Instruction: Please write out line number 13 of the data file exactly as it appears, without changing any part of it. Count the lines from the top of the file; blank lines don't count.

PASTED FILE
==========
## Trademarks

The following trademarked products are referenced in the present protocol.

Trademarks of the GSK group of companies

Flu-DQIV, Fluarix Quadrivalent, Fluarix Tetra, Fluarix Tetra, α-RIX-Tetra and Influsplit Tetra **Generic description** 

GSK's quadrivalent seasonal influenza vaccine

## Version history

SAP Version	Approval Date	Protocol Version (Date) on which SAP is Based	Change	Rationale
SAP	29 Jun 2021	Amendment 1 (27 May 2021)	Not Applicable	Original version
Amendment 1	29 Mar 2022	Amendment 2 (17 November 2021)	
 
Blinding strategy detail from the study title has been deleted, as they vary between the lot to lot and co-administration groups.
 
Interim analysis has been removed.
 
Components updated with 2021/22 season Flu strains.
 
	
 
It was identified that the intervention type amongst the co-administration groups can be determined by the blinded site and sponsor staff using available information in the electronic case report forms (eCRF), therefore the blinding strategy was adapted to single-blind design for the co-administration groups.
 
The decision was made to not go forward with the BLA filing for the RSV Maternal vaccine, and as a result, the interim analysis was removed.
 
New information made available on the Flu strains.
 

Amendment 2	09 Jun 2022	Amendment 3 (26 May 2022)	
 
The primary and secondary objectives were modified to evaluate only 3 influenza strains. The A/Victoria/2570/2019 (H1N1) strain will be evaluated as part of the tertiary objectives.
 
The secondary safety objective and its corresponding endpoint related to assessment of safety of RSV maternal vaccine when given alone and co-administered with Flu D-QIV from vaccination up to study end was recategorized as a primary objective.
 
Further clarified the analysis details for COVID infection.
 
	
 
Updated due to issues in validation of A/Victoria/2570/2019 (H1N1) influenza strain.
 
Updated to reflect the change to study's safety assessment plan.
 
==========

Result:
It was identified that the intervention type amongst the co-administration groups can be determined by the blinded site and sponsor staff using available information in the electronic case report forms (eCRF), therefore the blinding strategy was adapted to single-blind design for the co-administration groups.
 